The Who in paintings, words and Pete Townshend’s hand-drawn fretboards that tell you how to play The Who’s best songs. Altogether now…”Substitute me for him, Substutute my Coke for Gin…”- eddie
5. The Sharper Word: A Mod Anthology edited by Paolo Hewitt
A great and diverse selection of articles, short stories and excerpts from different sources detailing Mod culture in the UK. – eddie
6. Soul City: A Novel by Toure
This is a city run by DJs, where souped-up cars are dedicated to musical legends (eg, The JamesBrownmobile, The Billiemobile, The Wu-Tangmobile etc), groovers drop bliss (a drug that enhances your hearing), are able to fly, and buy mind-altering shampoo from the Devil. – lili
7. Subculture: The Meaning of Style and Hiding In the Light: On Images & Things by Dick Hebdige
Although somewhat dry and academic in style, Subculture is the first, most important POSITIVE book ever written on British youth subcultures that brings with it an inspiring knowledge of teddy boys’, mod’s and punk’s West Indian/Jamaican musical roots. Hiding In The Light focuses more on consumer aesthetics and there is a cool chapter on the history of Mod aesthetics.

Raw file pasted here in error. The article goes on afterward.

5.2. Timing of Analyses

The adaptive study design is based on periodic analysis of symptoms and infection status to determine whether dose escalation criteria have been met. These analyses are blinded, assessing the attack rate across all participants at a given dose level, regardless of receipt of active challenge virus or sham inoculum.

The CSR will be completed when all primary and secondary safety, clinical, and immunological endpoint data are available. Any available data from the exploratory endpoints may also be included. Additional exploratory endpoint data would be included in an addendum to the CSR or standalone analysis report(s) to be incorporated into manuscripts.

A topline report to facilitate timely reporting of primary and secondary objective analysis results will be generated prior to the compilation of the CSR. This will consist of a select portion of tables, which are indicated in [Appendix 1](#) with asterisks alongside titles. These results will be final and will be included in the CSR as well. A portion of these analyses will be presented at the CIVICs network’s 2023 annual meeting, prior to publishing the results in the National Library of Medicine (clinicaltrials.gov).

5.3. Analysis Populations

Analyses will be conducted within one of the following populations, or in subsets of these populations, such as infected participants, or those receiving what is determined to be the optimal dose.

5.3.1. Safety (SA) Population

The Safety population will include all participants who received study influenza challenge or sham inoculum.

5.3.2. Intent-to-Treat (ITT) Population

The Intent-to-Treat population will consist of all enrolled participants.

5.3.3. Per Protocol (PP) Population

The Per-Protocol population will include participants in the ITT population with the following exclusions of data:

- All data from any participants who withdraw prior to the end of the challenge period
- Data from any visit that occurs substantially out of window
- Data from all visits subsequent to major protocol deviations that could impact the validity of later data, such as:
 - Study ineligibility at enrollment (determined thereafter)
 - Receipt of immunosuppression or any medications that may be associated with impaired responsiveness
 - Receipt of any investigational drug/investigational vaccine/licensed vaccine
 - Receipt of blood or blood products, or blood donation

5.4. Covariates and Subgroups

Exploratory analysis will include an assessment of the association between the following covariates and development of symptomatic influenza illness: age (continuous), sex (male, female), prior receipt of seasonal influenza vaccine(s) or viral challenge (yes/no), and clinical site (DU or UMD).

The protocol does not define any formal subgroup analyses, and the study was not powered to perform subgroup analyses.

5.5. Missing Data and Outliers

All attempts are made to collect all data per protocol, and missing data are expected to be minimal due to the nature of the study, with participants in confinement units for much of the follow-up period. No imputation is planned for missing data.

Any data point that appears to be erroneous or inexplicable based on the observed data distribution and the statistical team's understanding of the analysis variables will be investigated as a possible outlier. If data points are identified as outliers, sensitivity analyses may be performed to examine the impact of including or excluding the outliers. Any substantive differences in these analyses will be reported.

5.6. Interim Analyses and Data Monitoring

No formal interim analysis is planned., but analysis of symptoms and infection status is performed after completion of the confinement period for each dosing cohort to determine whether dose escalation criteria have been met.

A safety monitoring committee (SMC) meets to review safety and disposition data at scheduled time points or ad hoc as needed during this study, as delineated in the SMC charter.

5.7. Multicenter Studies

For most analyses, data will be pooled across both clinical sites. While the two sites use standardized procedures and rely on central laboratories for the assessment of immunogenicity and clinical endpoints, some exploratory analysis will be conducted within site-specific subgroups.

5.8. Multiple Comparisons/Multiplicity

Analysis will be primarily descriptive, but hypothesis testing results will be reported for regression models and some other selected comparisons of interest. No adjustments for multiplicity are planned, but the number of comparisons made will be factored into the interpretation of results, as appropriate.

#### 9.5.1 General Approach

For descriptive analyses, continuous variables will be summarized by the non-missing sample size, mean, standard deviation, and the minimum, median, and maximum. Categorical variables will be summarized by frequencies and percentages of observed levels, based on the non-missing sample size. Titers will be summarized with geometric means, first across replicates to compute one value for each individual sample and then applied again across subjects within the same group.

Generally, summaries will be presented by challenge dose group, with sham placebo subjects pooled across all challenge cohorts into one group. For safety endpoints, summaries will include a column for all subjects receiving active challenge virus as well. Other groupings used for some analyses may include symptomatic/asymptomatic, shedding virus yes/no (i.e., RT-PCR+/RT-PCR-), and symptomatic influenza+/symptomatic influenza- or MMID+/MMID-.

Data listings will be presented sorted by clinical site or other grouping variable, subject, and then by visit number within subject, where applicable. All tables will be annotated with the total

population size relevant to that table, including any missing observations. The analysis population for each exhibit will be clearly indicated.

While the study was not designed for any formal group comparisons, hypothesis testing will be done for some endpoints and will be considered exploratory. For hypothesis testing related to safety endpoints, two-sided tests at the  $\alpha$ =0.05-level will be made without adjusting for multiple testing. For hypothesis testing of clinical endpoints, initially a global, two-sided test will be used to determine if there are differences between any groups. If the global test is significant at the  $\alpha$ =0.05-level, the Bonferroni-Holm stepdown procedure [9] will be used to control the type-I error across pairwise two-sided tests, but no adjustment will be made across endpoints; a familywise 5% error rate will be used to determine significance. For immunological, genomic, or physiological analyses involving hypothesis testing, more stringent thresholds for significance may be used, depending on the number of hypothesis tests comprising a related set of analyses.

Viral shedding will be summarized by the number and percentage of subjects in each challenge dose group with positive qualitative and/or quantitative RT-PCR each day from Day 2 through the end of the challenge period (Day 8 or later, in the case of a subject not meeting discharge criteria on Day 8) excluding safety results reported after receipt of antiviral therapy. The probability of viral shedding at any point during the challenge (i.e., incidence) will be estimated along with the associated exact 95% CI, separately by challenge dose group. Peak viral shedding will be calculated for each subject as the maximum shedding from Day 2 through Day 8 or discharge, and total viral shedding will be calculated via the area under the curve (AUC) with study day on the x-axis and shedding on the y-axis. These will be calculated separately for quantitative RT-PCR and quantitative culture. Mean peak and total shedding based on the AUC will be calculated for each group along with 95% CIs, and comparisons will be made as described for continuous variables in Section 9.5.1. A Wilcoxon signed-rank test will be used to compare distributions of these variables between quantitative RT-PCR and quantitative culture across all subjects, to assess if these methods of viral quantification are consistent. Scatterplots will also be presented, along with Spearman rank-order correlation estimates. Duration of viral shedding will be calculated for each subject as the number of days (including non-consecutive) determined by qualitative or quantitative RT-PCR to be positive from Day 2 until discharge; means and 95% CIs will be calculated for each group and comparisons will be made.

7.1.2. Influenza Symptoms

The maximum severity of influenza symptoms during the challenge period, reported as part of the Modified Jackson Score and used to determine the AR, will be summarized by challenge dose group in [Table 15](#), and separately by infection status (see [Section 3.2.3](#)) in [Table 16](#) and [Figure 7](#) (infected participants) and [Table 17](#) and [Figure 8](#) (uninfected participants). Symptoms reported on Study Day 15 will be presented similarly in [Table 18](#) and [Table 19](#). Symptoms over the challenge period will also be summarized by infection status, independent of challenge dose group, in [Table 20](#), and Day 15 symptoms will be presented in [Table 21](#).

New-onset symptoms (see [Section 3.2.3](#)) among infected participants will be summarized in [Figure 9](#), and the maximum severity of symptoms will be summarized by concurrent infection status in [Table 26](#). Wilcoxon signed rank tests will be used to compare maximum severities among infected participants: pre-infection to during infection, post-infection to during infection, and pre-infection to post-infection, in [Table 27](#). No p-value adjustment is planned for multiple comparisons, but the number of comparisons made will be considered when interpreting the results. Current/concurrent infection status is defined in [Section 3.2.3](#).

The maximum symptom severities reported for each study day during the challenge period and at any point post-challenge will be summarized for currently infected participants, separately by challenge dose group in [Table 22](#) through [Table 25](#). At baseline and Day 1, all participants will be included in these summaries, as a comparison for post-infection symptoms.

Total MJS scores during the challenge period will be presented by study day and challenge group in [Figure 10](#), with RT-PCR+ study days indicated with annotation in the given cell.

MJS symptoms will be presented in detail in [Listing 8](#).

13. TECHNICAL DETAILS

8. Back In The Days by Jamael Shabazz – lili
Awesome, fun and stylish photographs from the early days of hip hop. – lili
9. Made In the UK: The Music of Attitude 1977-1983 by Janette Beckman
A photographic showcase of Punk, Mod, 2Tone, Rockabilly in the late seventies and eighties – eddie
10. Cool Cats – 25 years of Rock n Roll Style by Tony Stewart
Great book – and awesome photographs – of the different decades of Rock n Roll, with an early eighties bias. First time I ever heard of Northern Soul was when I read this. Ian Drury (RIP) writes a great essay on the fifties. – eddie
11. Haircults: Fifty Years of Styles and Cuts by Dylan Jones
Hairstyle reference! – lili
Next on MY reading list! – lili